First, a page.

The following is an essay that I wrote which was originally published in The Baker Street Journal (Vol.63, No.4, Winter 2013). Over the past few years, whenever I've seen discussion about the modern settings of the Basil Rathbone films produced by Universal, I've referenced this essay, and then sent PDF's of it to those who showed an interest. After doing so again today, I realized that I could just as easily place it on my Irregular Blog, and then just post the link whenever the discussion resurfaces.
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As two new Sherlock Holmes television shows compete on either side of the Atlantic to determine which one presents the more successful modern version of our heroes, many traditional Sherlockians watch with enthusiastic interest, hoping for nods toward the original stories. Other viewers, however, grind their teeth at the painfully shocking way in which an updated Holmes and Watson are being treated. These current television shows are not the first occasions in which our heroes have been moved from their correct time period and shown instead in present-day settings. The most famous examples are the final twelve Basil Rathbone films, produced by Universal Studios in the 1940’s. However, it’s time to reveal that three of these Rathbone films aren’t even Holmes tales at all. They are about someone else.
When I read the original Holmes stories, as well as any traditional pastiche that I can get my hands on, I play The Game, thinking about how the events in the narrative relate to both The Canon and historical events. Several years ago, while re-watching the newly-restored Rathbone films on DVD, I found myself – as I often do with many pastiches – being forced to rationalize away various incorrect or anachronistic elements as something that had been grafted onto Watson’s original notes by an editor or film maker with his or her own agenda. In the last nine Universal films, the modernizing aspects are fairly benign and can generally be ignored. The actual events of these stories could just as easily have taken place in the years before, during, or following the First World War, instead of during World War II. Occasional updated comments and modern devices were dropped into the films by script writers in order to make the films seem as if they’re actually taking place in the 1940’s.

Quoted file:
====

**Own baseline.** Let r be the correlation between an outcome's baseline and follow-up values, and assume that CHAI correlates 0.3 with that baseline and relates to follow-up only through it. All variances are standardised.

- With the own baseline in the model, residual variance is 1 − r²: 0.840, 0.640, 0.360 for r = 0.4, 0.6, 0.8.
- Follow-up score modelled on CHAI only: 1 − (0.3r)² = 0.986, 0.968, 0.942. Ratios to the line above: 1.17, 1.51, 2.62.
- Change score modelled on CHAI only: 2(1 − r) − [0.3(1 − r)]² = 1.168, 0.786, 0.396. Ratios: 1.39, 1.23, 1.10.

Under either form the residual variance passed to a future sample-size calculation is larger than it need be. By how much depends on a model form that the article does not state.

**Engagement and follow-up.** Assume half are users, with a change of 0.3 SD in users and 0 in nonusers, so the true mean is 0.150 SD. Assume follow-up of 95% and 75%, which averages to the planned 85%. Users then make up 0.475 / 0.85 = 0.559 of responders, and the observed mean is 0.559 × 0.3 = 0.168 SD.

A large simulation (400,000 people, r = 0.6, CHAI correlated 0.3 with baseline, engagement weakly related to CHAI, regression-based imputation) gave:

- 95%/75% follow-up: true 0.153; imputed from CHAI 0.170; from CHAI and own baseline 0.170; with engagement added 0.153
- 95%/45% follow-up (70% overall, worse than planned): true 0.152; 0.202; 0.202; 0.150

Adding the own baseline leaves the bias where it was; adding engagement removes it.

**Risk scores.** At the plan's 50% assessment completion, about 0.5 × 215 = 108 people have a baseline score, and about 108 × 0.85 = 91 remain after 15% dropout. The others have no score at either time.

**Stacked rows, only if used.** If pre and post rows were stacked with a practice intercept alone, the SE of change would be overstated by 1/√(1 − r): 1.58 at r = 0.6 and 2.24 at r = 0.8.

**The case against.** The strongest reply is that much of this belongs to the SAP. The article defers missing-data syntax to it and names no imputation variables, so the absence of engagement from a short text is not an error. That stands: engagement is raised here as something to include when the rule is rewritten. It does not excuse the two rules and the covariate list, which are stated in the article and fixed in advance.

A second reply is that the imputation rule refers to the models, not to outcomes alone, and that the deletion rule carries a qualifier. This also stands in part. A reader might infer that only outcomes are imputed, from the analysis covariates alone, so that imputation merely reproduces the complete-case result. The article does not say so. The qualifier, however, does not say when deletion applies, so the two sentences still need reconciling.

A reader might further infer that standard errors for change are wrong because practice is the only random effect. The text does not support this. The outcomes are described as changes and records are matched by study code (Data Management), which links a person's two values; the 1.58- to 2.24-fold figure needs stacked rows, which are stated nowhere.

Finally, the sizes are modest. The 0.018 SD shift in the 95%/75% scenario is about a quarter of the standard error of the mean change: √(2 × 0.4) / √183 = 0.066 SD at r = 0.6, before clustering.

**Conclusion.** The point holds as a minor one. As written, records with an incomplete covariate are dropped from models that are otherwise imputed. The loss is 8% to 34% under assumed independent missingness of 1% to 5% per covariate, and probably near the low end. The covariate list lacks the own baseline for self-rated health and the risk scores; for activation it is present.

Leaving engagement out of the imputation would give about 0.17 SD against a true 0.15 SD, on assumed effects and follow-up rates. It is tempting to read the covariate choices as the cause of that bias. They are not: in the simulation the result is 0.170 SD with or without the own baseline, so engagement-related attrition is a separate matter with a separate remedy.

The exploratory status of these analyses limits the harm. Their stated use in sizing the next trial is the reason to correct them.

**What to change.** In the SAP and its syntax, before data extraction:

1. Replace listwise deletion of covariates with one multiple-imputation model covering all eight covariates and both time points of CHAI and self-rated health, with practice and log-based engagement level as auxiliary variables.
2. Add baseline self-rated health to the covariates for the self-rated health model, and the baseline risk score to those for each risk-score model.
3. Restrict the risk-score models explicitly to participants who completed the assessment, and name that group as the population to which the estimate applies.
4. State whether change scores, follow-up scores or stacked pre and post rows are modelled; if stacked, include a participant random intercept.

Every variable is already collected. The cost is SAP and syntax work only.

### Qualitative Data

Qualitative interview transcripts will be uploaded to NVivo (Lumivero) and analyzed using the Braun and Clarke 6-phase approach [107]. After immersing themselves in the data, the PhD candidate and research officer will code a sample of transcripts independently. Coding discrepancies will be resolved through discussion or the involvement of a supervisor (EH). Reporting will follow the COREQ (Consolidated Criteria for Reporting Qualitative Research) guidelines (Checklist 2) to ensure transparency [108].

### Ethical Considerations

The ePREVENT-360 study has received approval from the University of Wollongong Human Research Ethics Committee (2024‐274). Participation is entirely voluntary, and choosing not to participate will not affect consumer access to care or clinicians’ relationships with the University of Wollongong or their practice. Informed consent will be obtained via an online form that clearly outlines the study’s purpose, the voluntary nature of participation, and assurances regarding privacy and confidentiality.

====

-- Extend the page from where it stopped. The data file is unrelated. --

But the first three Universal films, Sherlock Holmes and the Voice of Terror (1942), Sherlock Holmes and the Secret Weapon (1943), and Sherlock Holmes in Washington (1943), all have such modernized specifics incorporated into the narratives – airplanes, radio signals, complex equipment for dropping bombs – that there is no way that these could be any of Holmes’s World War I investigations, reworked and updated with just a few added modern details inserted here and there for 1940’s audiences. Clearly, these cases actually did take place in World War II, and were being investigated by a different sleuth entirely.
Consider another heroic detective, so much like Holmes that he must have apprenticed to him, and who would have been involved in the events of World War II, fighting Nazis, listening to radio broadcasts, traveling to Washington and searching for secret microfilms. Who else could it be but Solar Pons, with the assistance of his friend and Boswell, Dr. Lyndon Parker?